Written by Anthony Moujaes
If the mainstream media is to live up to its role in working for social justice, then it has an obligation to report the historical context that is relevant to the narrative of the stories — especially the narratives of racial justice — the journalists are covering. That was the message from the Rev. Traci Blackmon at the 34th annual Everett C. Parker Ethics in Telecommunication, as she highlighted the intersection of justice and media Thursday morning at First Congregational United Church of Christ in Washington, D.C.
"Reporters have a unique opportunity and responsibility to not only capture the moment in print and photos in news, they have a moral responsibility to capture the moment in context," said Blackmon, acting executive minster of the UCC's Justice and Witness Ministries.
Context matters, Blackmon said, in part because "the mainstream media is not the only resource for hearing the story." In today's world, access to alternative modes of storytelling — like Livestreaming, social media, activist reporting — all shape how the narrative is told.
Chosen to deliver the keynote because, in the words of the lecture's organizers, she is uniquely qualified to address issues of race and media, Blackmon has emerged as a national voice for healing, which began in the community of Ferguson after the civil unrest from the police shooting of black teenager Michael Brown in August 2014. Missouri Gov. Jay Nixon appointed her to the Ferguson Commission, which studied the underlying causes of the racial conflicts in that city and made recommendations on how to address them.
In her remarks, Blackmon, borrowing from an African proverb, postulated that the story of a hunter is told and the story of a lion (the prey) goes unheard. She challenged the audience to tell the story of the lion — the oppressed — that offers a clearer and more full picture of the narrative. She used the events of the civil unrest in Ferguson as an example.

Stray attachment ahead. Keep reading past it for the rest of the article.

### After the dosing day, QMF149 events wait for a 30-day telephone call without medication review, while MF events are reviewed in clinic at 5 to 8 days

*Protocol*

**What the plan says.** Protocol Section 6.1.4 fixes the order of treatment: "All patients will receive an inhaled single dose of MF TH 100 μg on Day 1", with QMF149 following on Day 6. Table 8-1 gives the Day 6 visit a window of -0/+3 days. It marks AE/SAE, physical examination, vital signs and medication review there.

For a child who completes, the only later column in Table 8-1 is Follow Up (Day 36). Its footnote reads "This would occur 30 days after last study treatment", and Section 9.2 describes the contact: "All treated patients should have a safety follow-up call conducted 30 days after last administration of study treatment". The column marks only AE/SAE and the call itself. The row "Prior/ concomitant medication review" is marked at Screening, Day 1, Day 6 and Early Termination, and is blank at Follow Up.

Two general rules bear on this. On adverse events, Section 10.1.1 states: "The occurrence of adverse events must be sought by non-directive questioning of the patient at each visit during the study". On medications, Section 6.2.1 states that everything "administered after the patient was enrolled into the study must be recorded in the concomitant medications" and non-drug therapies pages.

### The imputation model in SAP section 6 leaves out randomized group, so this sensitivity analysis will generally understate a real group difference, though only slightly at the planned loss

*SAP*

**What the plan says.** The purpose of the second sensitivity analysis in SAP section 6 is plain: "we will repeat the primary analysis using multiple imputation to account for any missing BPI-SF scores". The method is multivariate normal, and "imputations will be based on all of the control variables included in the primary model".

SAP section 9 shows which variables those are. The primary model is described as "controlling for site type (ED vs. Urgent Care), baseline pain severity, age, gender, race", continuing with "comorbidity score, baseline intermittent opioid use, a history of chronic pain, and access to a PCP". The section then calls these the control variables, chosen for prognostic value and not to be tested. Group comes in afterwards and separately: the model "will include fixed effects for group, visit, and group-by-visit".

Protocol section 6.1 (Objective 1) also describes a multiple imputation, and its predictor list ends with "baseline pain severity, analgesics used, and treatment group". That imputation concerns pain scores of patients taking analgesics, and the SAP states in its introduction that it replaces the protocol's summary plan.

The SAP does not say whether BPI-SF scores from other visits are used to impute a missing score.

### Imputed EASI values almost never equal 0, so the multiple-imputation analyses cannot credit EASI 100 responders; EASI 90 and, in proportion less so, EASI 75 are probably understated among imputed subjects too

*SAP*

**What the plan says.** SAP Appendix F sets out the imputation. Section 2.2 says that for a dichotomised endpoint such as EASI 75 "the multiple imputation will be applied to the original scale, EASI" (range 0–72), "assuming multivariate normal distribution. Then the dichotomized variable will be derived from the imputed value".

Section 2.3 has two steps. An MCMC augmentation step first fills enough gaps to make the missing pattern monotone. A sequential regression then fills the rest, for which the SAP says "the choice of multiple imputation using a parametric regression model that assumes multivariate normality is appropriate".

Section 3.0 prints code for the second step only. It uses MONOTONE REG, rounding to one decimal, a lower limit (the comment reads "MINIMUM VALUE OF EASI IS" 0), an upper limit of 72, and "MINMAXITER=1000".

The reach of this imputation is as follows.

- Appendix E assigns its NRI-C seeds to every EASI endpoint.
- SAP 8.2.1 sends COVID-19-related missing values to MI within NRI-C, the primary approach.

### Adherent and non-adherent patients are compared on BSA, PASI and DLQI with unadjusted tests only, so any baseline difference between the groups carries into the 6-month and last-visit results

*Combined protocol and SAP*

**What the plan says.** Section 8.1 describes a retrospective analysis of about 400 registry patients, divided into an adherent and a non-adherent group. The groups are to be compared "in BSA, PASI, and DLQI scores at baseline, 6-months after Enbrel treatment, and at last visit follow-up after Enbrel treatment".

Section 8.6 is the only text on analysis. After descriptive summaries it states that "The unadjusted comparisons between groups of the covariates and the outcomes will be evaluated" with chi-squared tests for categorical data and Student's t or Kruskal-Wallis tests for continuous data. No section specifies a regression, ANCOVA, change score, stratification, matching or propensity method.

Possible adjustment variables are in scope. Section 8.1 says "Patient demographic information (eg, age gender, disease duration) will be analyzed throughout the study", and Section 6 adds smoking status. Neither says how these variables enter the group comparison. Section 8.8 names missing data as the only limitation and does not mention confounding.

"Both Ferguson and St. Louis were changed [the day Michael Brown was killed]," Blackmon said. "But the attention of the world was focused of three days of unrest out of 387. Three of those days that unrest resulted in property damage and the militarization of residential neighborhoods… The story was told without much attention given to the context. The story was, and continues to be told, from the vantage point of the hunter. It lacks a contextual understanding of the history of [Ferguson's] racial segregation, economic inequality and overbearing law enforcement that produced much of the tension evident on the streets of Ferguson and in other large municipalities as well."
Blackmon believes that people of faith are called to resist when faced by oppression. "What we are wrestling with is a theological construct. People are not born into politics, not born on law enforcement, not born with cameras in their hands — well, maybe we are now — but many of us are born into our faith," she said. "We must take responsibility of the narrative of the scriptures we hold sacred... God's sole agenda is righteousness, and this agenda locates God on the side of the oppressed, and in case you weren't paying attention, the oppressed changes over time."
"Those called to be the storytellers — whether as minister from the pulpit, or as a part of media with cameras and access to public communication, or as a movement-maker with access to an iPhone and underground channels — it is important that we remember until the lions of this day are heard, the story really has not been told," Blackmon said. "Shall we be the storytellers who place context with text, so that all can be understood, or will we relish in the glory of the hunter while the lion continues to be villainized?"
For more than three decades, the Parker Lecture, hosted by the UCC's Office of Communication, Inc., recognizes individuals for their impact in ethical broadcasting. The lecture was created in 1982 to recognize the Rev. Dr. Everett C. Parker, founder of OC, Inc., and his pioneering work as an advocate for the public's rights in broadcasting. Parker died in 2015 at age 102.
The Parker Lecture also honored Federal Communications Commissioner Mignon Clyburn and rural advocate Dee Davis. Clyburn was recognized with the Newton Minow Award for her work at the commission to reform predatory prison telephone rates and to modernize the Lifeline program that supports telecommunications services to low-income households. Davis is the president and founder of the Center for Rural Strategies. He received the Everett C. Parker Award in recognition of more his 40-plus years working to bring telecommunications services to rural America — particularly the people of Appalachia.